The NHS has developed SICP (Standard Infection Control Precautions) as a means of preventing the cross-transmission of infections from both unrecognised and recognised sources.  Potential sources of infection include blood, secretions from body fluids, excretions, and contaminated items or equipment in the care environment (NHS Professionals, 2010). NICE guidelines demand that health workers have access to appropriate supplies of materials needed in hand decontamination, personal protective equipment such as gloves, and sharp containers. In keeping with the current safety and health guidelines, the selection of protective equipment hinges on an evaluation of the patient's risk of micro-organism transmission, as well as the risk of contact between patient blood, excretions, body fluids, and secretions, and the healthcare worker's clothing.  Good hand hygiene remains a vital practice in minimising the transmission of infectious agents. Hands should be decontaminated prior to patient contact, prior to undertaking an aseptic/cleaning task, following exposure to body fluids, following patient contact, and following contact with the patient’s surroundings.

            Healthcare workers must immediately segregate healthcare waste into appropriate disposable containers or bags, in keeping with the current local policies and national legislation. Additionally, used sharps ought to be discarded promptly by the healthcare worker who generates these into sharps containers in keeping with current standards of sharps disposal (NICE, 2017). To clean traumatic wounds the goal was to cleanse soil, bacteria, surgical debridement, as well as other debris. Use was made of the aseptic non-touch technique. In this case, ascepsis was used as this is an achievable and accurate quality standard that ensures no pathogenic micro-organisms. Normal saline was also used for wound cleansing, using the irrigation technique. as it has been shown to optimise tissue healing while also minimising trauma (Atiyeh et al., 2009).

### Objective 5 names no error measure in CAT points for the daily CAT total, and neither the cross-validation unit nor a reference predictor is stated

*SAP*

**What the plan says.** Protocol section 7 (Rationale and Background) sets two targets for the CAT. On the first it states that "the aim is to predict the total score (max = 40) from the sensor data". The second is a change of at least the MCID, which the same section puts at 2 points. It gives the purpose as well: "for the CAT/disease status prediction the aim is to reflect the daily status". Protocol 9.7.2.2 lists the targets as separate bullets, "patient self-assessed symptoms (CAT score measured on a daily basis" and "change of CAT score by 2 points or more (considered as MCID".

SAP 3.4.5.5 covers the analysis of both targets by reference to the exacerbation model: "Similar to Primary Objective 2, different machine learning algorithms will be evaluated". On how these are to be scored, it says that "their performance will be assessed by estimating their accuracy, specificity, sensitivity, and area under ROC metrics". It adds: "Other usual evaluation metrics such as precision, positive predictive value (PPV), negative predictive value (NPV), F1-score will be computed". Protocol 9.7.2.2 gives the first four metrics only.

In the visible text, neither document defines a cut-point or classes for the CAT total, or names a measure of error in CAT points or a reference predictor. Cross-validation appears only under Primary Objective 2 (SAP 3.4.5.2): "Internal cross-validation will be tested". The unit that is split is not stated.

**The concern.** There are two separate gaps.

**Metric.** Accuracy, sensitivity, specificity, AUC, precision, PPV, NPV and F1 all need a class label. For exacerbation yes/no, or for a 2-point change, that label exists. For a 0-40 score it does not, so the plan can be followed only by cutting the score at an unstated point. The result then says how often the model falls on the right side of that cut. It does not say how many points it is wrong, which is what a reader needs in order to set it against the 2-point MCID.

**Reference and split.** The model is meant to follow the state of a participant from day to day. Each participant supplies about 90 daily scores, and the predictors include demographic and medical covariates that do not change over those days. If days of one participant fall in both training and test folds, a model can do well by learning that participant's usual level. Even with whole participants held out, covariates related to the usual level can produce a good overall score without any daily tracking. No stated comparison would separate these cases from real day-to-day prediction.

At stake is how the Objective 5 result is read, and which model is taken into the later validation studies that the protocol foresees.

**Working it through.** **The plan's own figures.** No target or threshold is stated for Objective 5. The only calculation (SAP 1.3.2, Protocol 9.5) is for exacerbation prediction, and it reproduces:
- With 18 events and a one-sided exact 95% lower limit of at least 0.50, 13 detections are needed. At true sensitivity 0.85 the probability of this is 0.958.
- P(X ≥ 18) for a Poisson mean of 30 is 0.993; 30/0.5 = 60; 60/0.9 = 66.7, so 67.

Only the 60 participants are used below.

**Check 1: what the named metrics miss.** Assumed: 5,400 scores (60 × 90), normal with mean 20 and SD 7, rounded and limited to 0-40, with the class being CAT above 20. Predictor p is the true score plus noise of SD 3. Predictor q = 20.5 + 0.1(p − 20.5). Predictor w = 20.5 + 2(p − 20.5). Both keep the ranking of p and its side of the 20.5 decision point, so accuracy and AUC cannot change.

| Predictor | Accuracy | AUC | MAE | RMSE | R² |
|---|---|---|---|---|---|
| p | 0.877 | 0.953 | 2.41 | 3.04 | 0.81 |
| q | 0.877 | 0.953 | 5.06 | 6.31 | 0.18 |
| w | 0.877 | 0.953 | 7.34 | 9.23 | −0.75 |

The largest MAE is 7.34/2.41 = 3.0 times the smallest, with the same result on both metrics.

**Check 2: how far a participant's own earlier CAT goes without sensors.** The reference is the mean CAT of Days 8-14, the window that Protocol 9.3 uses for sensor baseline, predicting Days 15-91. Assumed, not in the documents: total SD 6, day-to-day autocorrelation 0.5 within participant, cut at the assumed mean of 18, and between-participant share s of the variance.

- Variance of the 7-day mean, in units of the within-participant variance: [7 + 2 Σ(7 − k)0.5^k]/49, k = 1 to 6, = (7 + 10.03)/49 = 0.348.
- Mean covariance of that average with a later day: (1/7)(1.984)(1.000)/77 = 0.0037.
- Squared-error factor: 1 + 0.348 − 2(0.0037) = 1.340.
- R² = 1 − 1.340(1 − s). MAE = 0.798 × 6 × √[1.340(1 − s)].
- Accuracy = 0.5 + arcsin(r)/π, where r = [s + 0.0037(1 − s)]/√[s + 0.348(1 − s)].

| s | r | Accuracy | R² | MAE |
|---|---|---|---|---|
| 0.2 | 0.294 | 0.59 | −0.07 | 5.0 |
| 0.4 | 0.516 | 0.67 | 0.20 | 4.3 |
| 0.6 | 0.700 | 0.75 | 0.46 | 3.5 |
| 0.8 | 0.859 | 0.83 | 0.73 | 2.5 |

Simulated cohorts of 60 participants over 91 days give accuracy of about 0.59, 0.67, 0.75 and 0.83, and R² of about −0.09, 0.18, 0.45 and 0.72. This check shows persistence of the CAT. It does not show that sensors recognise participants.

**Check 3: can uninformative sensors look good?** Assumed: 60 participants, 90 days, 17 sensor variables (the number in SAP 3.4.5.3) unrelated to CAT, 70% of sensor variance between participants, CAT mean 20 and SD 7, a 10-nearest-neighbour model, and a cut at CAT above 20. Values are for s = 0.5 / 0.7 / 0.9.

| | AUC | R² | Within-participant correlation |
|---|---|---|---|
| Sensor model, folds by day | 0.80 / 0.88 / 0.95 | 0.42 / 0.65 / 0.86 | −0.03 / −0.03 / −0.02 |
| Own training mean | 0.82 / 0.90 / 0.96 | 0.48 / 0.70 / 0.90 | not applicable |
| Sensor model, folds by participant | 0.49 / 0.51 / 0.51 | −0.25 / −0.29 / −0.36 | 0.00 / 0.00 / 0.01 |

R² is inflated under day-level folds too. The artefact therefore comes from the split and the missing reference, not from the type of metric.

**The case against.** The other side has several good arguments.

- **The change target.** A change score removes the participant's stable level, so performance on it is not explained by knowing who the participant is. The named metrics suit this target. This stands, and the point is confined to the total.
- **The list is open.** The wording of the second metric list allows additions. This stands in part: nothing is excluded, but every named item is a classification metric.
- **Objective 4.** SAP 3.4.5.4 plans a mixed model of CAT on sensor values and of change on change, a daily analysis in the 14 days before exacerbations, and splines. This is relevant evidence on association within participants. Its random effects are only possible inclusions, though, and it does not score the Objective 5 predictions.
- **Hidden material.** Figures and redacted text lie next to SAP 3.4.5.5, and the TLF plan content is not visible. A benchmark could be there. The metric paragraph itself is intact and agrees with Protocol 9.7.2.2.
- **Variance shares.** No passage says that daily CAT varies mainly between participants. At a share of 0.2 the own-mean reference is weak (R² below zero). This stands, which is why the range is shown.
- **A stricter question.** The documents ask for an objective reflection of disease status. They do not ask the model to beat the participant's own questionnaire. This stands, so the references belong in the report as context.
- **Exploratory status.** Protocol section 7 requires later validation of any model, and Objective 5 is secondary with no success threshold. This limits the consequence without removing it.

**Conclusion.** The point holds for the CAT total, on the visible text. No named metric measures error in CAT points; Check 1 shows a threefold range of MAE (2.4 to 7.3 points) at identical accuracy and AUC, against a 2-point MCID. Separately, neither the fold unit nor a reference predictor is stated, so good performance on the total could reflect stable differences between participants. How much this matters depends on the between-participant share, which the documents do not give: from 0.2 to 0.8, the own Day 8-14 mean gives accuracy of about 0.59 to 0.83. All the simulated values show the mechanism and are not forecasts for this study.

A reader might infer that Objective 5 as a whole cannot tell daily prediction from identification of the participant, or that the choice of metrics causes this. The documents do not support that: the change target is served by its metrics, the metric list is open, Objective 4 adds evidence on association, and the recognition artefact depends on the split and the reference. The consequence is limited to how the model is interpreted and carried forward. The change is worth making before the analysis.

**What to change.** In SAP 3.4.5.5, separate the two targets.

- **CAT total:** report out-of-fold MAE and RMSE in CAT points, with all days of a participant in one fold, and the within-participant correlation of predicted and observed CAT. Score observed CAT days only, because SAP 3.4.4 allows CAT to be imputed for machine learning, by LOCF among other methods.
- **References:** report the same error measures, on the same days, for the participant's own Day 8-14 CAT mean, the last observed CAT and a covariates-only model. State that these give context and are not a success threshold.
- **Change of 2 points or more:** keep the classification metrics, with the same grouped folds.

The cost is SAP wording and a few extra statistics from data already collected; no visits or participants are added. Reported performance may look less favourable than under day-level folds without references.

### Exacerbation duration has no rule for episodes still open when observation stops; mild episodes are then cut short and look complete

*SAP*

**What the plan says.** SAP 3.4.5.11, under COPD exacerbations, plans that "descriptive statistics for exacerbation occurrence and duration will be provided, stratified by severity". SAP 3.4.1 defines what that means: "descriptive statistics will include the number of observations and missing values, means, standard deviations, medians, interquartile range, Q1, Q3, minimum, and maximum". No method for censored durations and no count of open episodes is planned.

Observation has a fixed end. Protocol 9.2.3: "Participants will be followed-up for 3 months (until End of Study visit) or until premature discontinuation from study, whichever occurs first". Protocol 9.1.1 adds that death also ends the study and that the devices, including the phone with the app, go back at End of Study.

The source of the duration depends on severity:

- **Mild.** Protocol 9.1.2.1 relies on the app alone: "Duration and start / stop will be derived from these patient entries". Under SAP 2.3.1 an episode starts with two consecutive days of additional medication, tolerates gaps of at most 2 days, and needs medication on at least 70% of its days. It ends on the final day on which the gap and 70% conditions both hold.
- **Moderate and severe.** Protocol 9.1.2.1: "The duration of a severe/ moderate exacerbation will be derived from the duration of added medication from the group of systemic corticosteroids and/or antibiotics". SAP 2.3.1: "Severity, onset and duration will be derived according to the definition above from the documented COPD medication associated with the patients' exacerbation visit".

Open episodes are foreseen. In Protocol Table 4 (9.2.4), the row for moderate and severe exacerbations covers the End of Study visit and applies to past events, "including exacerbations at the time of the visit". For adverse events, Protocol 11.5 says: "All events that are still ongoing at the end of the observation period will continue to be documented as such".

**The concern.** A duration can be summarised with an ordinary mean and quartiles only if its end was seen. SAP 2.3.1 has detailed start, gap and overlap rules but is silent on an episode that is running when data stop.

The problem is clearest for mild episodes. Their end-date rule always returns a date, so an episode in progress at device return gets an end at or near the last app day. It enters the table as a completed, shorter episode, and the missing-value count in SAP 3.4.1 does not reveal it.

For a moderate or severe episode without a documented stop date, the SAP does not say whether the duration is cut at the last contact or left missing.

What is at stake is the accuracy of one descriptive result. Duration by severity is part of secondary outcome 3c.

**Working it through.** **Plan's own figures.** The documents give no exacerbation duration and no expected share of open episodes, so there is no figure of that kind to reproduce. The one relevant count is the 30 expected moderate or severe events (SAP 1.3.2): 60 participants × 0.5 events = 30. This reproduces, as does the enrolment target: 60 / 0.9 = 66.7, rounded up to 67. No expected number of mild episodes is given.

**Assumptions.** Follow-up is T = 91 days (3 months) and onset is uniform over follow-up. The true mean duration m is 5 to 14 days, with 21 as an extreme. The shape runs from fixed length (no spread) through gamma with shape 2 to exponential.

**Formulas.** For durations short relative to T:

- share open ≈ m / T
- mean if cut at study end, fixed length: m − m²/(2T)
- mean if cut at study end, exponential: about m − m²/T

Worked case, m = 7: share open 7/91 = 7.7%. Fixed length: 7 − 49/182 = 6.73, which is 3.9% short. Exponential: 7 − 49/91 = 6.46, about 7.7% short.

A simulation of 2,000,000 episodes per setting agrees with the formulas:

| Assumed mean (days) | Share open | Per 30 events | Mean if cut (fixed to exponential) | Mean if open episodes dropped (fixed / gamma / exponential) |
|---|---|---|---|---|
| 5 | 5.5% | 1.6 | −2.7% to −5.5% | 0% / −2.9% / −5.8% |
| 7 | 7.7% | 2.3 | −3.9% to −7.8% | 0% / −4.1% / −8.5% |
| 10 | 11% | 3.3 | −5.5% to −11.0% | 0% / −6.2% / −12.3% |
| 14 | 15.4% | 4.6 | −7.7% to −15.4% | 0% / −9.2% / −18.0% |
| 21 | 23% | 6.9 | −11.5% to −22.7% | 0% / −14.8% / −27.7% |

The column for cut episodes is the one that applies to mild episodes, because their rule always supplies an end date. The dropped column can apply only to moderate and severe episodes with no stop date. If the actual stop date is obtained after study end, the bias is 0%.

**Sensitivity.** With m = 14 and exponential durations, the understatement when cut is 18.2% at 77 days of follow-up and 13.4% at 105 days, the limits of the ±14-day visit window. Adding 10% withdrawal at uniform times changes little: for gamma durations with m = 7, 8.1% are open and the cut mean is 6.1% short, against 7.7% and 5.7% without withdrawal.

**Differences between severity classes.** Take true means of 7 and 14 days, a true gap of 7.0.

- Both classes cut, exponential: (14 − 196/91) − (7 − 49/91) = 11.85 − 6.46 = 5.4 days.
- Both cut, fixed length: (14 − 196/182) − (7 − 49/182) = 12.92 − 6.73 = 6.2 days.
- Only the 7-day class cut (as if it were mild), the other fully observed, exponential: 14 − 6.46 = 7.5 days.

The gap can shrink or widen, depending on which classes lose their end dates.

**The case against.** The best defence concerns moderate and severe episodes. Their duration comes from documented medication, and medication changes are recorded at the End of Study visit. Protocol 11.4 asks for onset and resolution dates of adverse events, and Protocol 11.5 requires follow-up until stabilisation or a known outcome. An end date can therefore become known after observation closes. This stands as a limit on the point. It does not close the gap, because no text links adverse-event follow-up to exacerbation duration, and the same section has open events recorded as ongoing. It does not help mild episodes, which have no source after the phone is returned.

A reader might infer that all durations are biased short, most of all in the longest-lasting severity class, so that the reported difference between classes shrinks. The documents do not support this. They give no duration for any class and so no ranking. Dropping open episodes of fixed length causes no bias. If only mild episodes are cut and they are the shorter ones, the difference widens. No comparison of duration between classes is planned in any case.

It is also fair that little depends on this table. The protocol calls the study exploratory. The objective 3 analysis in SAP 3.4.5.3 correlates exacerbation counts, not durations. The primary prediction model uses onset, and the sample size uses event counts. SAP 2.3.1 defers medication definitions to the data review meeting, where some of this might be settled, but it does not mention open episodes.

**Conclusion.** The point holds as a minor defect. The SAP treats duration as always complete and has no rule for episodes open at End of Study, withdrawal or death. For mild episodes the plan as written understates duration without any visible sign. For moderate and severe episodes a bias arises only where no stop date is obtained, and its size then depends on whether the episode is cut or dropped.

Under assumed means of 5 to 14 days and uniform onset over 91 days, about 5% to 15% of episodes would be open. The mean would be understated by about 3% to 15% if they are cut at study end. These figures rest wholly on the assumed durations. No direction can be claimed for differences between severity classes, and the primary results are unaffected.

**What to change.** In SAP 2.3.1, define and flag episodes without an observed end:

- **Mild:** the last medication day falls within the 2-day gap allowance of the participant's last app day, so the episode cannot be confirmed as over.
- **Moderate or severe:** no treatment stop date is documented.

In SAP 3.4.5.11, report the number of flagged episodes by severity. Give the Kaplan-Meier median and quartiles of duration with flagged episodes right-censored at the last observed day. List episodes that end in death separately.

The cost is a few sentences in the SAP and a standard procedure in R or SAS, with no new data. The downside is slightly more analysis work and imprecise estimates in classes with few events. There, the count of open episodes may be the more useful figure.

Acute pain is a leading cause of visits to the ED. The nature and cause of acute pain impact on mode of treatment chosen. This essay is based on a case study of Paul, who was brought to the ED with injuries sustained in a car accident. Initial assessment of pain was essential to document pain history and to aid in the establishment of an effective pain management procedure. In this case, use was made of a visual analogue scale, while the analgesics pain management was done based on the WHO Analgesics ladder. Traumatic wound management is also essential in dealing with patients with acute pain post-surgery, to avoid infections from healthcare workers, equipment, and the environment. To avoid infection, the nurse relied on the ANTT procedure, including the use of protective gloves, cleaning of the wound using normal saline and the irrigation technique, and ensuring waste segregation.